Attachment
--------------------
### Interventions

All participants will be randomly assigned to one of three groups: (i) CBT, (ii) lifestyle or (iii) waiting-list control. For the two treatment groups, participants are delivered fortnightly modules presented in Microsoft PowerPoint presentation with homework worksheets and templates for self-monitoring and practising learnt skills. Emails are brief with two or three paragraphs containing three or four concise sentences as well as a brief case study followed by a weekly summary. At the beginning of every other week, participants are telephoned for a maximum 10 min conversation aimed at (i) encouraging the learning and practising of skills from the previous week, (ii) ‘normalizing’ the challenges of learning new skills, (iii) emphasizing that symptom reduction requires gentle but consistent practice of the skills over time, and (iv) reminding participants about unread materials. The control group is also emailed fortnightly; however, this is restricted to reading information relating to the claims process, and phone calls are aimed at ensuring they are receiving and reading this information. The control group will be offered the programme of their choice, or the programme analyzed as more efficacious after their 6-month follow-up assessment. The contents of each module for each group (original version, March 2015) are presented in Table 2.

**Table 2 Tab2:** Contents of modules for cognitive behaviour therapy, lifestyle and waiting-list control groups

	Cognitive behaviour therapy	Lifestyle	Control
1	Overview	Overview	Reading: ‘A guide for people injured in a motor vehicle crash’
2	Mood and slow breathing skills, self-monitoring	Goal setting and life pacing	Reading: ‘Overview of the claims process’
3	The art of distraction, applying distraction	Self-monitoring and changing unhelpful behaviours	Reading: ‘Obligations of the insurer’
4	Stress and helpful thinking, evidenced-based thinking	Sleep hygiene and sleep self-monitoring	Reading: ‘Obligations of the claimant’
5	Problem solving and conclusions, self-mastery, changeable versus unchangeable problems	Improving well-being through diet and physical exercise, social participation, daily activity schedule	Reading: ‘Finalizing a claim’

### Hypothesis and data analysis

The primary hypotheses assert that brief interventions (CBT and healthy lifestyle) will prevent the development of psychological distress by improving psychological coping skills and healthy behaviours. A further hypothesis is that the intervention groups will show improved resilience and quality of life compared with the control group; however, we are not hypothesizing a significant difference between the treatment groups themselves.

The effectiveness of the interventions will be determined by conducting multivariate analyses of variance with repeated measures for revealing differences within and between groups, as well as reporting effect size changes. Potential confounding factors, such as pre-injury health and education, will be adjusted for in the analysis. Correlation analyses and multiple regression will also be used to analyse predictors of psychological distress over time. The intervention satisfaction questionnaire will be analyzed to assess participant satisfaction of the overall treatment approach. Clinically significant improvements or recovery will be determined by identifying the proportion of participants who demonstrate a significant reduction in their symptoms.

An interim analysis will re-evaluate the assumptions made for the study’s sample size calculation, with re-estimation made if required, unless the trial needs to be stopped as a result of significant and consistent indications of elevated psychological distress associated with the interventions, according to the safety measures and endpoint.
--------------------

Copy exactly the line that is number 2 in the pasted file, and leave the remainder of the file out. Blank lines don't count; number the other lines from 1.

All participants will be randomly assigned to one of three groups: (i) CBT, (ii) lifestyle or (iii) waiting-list control. For the two treatment groups, participants are delivered fortnightly modules presented in Microsoft PowerPoint presentation with homework worksheets and templates for self-monitoring and practising learnt skills. Emails are brief with two or three paragraphs containing three or four concise sentences as well as a brief case study followed by a weekly summary. At the beginning of every other week, participants are telephoned for a maximum 10 min conversation aimed at (i) encouraging the learning and practising of skills from the previous week, (ii) ‘normalizing’ the challenges of learning new skills, (iii) emphasizing that symptom reduction requires gentle but consistent practice of the skills over time, and (iv) reminding participants about unread materials. The control group is also emailed fortnightly; however, this is restricted to reading information relating to the claims process, and phone calls are aimed at ensuring they are receiving and reading this information. The control group will be offered the programme of their choice, or the programme analyzed as more efficacious after their 6-month follow-up assessment. The contents of each module for each group (original version, March 2015) are presented in Table 2.